It wasn't all that long ago that Gut Check was donning our finest
Disney princess Star Wars character drag outfit and joining the swarms of greedy American children on the hallowed Halloween quest for candy. So we remember well the post-trick-or-treat ritual of sorting the bounty into two piles, i.e., Good Stuff and Crap.
Then we'd head back out and t.p. all the houses where we'd been handed lame candy. We considered the act to be a hint to the clueless to maybe bust out the Snickers next year instead of those execrable homemade popcorn balls. A community service, if you will.
Now we're on the other side of the door, trick-or-treatily speaking, and we're also working from a position of strength when it comes to stamping out Halloween-candy imbecility.
Want to avoid having your happy home t.p.'ed this year? Check back each weekday between now and the Big Day as we count down the 21 Best Halloween Treats and the 21 Worst Halloween Treats... Best Halloween Candy Countdown, No. 1: Reese's Peanut Butter Pumpkins We're all about balance, but the Reese's Peanut Butter Pumpkin throws that out the window. While the Reese's Peanut Butter Cup is balanced mass-produced candy perfection - just enough milk chocolate, just enough of that gritty peanut butter that doesn't exist anywhere else - the pumpkins' perfection is in its bombastic peanut butter blast.
Come on! The gritty peanut butter goes all the way to the edge of the chocolate coating! There's no superfluous ring of ridged chocolate! It's big and over-the-top, a little off-kilter, and everything that makes Halloween candy awesome.
Unless you're allergic to peanuts. If that's the case, Halloween's pretty much mean to the point of tortuous, anyway.
Click through to reveal No. 1 on the Worst Halloween Candy list...
Worst Halloween Candy Countdown, No. 1: Mounds and Almond Joy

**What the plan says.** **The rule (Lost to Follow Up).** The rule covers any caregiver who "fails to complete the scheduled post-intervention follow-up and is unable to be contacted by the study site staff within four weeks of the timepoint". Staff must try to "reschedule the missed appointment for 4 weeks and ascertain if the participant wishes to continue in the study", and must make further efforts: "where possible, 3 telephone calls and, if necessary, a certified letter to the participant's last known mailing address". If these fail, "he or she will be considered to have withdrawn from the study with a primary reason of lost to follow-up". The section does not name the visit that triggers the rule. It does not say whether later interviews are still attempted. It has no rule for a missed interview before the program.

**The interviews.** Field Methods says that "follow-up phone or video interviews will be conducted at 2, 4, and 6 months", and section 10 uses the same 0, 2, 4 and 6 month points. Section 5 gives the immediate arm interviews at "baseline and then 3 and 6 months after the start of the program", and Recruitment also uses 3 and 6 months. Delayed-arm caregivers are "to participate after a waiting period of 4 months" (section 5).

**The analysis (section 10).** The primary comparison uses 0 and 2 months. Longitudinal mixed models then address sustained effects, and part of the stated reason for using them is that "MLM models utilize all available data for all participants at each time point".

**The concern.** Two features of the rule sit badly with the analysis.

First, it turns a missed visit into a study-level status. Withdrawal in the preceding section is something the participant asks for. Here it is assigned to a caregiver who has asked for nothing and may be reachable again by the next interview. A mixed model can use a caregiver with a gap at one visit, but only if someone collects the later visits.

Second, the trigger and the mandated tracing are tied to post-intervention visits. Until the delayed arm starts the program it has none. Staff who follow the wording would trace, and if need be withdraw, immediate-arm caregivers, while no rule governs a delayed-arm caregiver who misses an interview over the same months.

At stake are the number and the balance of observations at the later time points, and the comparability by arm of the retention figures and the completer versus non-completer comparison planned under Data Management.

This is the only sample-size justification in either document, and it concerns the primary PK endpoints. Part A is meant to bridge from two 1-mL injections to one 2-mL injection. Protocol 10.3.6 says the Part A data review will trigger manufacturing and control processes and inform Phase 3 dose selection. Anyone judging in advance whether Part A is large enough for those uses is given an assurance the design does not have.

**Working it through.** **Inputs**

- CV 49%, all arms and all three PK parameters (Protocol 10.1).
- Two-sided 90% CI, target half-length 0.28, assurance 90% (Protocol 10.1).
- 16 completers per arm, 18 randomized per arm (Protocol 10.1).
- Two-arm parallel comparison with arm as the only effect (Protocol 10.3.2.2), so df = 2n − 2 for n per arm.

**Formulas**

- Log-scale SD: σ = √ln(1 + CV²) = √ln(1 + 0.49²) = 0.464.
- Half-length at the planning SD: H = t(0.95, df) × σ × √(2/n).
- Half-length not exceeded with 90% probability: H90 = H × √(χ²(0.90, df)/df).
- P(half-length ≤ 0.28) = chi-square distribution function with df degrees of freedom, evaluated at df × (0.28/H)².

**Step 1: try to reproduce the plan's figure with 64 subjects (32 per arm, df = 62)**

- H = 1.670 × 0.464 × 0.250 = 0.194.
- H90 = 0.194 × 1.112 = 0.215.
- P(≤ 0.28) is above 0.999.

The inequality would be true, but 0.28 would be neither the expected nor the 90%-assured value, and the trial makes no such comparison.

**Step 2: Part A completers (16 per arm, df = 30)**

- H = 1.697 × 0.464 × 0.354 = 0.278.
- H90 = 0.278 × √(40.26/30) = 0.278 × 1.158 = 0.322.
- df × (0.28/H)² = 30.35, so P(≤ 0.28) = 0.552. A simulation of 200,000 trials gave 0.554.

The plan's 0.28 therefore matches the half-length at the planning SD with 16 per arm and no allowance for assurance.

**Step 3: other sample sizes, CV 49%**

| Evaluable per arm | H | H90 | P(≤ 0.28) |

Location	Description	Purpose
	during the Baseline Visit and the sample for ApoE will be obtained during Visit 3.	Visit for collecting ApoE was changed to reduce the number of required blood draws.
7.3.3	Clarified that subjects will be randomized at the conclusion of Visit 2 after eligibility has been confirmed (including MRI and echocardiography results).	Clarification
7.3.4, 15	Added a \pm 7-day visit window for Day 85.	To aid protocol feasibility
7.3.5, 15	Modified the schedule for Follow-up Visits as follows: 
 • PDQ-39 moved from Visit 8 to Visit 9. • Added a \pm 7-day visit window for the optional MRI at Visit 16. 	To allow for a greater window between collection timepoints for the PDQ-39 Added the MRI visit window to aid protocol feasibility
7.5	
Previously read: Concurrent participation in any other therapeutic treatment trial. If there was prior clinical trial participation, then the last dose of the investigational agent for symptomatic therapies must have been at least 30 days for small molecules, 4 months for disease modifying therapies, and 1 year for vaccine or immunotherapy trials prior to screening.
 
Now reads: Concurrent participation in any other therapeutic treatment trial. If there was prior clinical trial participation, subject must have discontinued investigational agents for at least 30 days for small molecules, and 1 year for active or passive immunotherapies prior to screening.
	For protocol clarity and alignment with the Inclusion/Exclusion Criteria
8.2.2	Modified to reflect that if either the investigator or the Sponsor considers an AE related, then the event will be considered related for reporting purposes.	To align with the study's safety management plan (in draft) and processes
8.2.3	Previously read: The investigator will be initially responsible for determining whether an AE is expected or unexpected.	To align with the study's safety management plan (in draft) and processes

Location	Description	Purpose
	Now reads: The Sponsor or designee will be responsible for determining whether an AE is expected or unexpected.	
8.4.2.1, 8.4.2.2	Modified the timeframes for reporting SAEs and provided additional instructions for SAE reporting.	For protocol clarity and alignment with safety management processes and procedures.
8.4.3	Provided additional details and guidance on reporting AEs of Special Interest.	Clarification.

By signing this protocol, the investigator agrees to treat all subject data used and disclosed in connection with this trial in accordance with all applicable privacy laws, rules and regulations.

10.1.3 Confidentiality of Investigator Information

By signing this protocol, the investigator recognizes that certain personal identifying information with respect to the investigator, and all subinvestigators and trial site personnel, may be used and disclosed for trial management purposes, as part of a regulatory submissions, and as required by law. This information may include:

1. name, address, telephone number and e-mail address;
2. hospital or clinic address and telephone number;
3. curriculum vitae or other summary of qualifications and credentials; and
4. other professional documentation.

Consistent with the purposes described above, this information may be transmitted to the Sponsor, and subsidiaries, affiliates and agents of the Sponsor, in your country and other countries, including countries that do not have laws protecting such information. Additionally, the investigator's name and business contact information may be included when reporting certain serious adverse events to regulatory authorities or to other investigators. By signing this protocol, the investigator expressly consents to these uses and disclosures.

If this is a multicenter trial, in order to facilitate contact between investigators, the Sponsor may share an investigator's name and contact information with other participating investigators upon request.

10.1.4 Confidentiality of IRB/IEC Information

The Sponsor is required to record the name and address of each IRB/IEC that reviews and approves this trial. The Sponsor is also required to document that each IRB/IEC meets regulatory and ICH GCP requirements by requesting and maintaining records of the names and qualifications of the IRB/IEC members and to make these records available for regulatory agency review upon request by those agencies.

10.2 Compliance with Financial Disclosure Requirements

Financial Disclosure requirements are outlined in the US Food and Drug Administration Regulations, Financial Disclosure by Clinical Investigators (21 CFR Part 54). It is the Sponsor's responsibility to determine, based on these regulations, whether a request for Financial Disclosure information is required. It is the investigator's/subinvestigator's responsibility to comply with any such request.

Sometimes you feel like a nut. Sometimes you feel like ruining a child's life.
Coconut falls into that category of foods people either adore or hate, right there with olives, mushrooms and hogshead cheese. These borderline foods should be avoided in gifting situations, especially when there are so many other options that aren't potentially offensive and heartbreaking.
Rewind to 1977, and watch the chubby five-year-old in a homemade clown costume sob on a front porch after being given a fun-size Mounds as a Halloween treat.
"Why do they hate me?" the child wonders. Surely a grown-up wouldn't give something so vile as Coppertone-flavored mealy paste to a child, unless that child was a bad person, right?
It's one thing to give a bad treat to a kid who might t.p. your house. It's another entirely to give something so contentious that it has the power to make a child question her worth as a human being.
In ten years, you don't have to worry about this child toilet papering your house; you have to worry about her murdering you while you sleep because you destroyed her trust in a good and kind humanity.
Couldn't you have just bought the fucking peanut butter cups and left well enough alone? Halloween isn't the time to get all exotic. Save that shit for New Year's Eve, after you've shooed the kiddos off to bed.
Yesterday, Gut Check visited Dierbergs to see if Mounds and Almond Joy are still sold in Hefty-sized bags for Halloween convenience.We haven't paid much attention to them as adults, pretending the awful, flaky gaggers are available only in adult-sized portions, sold from a special counter with other horrible products like cigarettes and Goldschläger. But there they were, little Almond Joys in giant bags. Even worse, Almond Joys coupled with treat-sized packets of Whoppers, tainting perfectly good malted milk balls with coconut stank.
There were no Mounds. Hope for humanity lingers.
Support Local Journalism.
Join the Riverfront Times Press Club
Local journalism is information. Information is power. And we believe everyone deserves access to accurate independent coverage of their community and state. Our readers helped us continue this coverage in 2020, and we are so grateful for the support.
Help us keep this coverage going in 2021. Whether it's a one-time acknowledgement of this article or an ongoing membership pledge, your support goes to local-based reporting from our small but mighty team.
Join the Riverfront Times Club for as little as $5 a month.
Subscribe now to get the latest news delivered right to your inbox.